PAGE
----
“Moving the EFP online will make the experience more flexible and easier to balance with work and family. People will be able to learn at their own time and pace and work to their own schedule and learning style,” Professor Althaus said.

“The challenge was that we wouldn’t be able to provide the same type of immersive cohort experience as the face-to-face version, so instead we’ve worked out ways to achieve that sense of community in a virtual dimension, and to facilitate ways for participants to form new networks online,” Professor Althaus said.

“The benefit is that we will be able to get amazing people from across the world because we are not constrained by the cost of travel. We’ve designed the EFP so that we are ‘reaching through the screen’ to each other and the overall experience will be engaged and lively.”

Professor Althaus said that in the COVID-19 environment public service leaders faced new challenges and would need to build an even greater set of capabilities.

“Public service leaders have this incredible role where they need to be finely attuned to what is going on in the world. They have to be a great manager, and also to know and make sense of what is happening in the world and connect this to policy, delivery and advice.”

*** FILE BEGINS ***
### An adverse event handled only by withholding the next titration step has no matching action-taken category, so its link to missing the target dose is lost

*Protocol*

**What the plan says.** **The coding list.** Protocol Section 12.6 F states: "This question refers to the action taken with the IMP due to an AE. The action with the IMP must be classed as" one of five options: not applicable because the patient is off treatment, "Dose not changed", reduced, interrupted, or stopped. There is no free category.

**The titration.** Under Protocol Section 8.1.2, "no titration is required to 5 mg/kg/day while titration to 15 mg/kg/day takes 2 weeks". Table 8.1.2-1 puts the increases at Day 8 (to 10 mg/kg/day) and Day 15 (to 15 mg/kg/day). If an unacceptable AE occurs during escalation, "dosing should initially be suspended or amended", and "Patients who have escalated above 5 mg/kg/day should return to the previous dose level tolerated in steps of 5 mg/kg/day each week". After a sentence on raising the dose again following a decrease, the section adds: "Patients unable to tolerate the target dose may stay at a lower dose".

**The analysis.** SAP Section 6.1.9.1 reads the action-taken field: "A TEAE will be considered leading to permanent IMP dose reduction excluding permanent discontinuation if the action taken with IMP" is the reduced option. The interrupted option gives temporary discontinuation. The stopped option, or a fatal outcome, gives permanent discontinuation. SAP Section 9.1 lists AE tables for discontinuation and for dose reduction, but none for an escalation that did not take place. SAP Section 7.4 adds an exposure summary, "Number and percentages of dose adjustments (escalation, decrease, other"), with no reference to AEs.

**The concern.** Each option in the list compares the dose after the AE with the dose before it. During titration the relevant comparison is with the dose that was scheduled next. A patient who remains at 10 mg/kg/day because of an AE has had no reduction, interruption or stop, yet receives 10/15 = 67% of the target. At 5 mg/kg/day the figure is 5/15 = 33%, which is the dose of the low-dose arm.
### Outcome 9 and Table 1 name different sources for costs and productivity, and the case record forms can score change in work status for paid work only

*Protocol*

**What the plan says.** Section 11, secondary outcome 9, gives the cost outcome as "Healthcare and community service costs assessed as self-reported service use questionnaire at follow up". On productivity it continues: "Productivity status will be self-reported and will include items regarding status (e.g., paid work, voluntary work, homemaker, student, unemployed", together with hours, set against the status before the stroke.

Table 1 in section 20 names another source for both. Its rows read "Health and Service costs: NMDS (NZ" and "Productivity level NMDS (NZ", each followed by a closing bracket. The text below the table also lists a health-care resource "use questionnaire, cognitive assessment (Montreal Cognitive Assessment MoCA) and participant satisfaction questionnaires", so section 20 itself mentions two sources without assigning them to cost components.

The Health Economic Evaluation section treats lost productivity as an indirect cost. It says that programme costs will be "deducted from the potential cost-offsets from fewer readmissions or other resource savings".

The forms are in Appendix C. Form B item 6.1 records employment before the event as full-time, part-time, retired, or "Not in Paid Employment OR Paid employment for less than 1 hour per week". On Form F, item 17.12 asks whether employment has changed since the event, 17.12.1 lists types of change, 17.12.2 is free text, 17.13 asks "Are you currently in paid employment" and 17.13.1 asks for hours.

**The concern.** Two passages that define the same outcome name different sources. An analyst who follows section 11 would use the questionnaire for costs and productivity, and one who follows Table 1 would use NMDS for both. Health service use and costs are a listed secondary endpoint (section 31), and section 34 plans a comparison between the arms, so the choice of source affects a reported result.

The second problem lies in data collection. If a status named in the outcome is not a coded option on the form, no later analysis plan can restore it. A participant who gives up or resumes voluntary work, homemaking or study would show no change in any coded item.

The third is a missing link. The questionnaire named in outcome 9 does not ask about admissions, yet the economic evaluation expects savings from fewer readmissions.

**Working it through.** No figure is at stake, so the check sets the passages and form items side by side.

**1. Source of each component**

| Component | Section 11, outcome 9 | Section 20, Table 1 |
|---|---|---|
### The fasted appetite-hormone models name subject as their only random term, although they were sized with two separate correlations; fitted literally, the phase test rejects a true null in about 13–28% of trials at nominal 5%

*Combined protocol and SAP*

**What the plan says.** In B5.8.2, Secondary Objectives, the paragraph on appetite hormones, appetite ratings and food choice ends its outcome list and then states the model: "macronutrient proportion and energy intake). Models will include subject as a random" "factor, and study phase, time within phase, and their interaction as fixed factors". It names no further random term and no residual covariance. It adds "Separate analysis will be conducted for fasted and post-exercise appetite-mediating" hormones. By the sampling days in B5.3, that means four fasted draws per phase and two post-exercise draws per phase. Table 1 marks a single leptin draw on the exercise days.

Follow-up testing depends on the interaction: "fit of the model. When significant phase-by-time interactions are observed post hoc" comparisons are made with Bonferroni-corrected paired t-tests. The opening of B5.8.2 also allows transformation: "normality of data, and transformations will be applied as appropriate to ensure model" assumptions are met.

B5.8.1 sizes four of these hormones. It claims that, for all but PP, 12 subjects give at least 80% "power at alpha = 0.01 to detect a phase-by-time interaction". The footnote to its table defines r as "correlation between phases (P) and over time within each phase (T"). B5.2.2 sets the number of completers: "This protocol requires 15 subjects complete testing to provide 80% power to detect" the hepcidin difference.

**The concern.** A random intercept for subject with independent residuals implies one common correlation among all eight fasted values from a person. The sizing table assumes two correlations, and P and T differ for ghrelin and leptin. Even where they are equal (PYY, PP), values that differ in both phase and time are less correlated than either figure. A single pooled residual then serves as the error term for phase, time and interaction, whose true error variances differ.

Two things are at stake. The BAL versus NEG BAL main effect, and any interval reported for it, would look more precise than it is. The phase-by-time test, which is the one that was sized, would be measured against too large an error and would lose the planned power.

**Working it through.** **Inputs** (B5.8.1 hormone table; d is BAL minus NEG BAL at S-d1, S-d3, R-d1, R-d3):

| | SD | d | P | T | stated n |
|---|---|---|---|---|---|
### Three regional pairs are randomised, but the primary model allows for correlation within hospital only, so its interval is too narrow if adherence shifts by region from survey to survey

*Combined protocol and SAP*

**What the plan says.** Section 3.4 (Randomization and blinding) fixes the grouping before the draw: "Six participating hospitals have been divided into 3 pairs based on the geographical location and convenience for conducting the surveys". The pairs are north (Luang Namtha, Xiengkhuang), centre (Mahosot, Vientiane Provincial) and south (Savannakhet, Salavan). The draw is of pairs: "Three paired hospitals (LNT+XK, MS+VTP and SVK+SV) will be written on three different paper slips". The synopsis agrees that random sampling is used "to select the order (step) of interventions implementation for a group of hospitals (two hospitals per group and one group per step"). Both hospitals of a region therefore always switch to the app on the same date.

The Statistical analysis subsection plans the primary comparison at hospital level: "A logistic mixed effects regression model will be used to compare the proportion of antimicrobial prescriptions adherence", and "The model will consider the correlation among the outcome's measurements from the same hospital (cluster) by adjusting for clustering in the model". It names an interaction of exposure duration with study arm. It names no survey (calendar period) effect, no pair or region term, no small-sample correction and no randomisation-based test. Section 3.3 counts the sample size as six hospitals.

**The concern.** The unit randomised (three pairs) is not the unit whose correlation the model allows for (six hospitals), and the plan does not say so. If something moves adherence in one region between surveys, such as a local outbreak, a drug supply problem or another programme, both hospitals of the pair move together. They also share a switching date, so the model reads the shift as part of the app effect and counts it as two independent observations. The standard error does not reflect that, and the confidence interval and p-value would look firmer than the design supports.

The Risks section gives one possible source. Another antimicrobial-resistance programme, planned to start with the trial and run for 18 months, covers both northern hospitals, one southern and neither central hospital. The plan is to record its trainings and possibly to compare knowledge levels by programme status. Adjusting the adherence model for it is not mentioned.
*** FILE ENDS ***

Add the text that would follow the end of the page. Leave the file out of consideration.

She said that public services post-COVID will face competing pressures and could change less than the private sector, simply because there would be a huge amount of inertia and movement back to the old ways of doing things.

“There will be a contradiction for the public sector. They will suffer both from austerity and pressure to act on the economy. They will have to pay attention to microeconomic reform in service provision, to innovate and be careful of resources.

“But there will be a heightened interest in the contribution that public services make to economic growth. Public sector leaders will need to think about industry policy, the collapse in tourism and the massive changes in the economy, and the importance of innovative and growth-oriented policy in this area.”

She said that Australia and New Zealand would occupy a more significant role in global geopolitics, and that public sector leaders need to be attuned to global events beyond the US election to developments in China, India and Japan.

Focus on social movements and social change

A core focus in 2021 will be the analysis of social movements – such as Black Lives Matter and the #metoo movement – and their implications for leadership as well as their effects on the role of government, at a time where uncertainty is leading to greater levels of social tension.

“What is happening in the world is a generational shift. We haven’t seen the potential for civil unrest like this since the 1960s. We are in a historical moment and leaders have to make sense of that moment for themselves and the people they lead,” Professor Althaus said.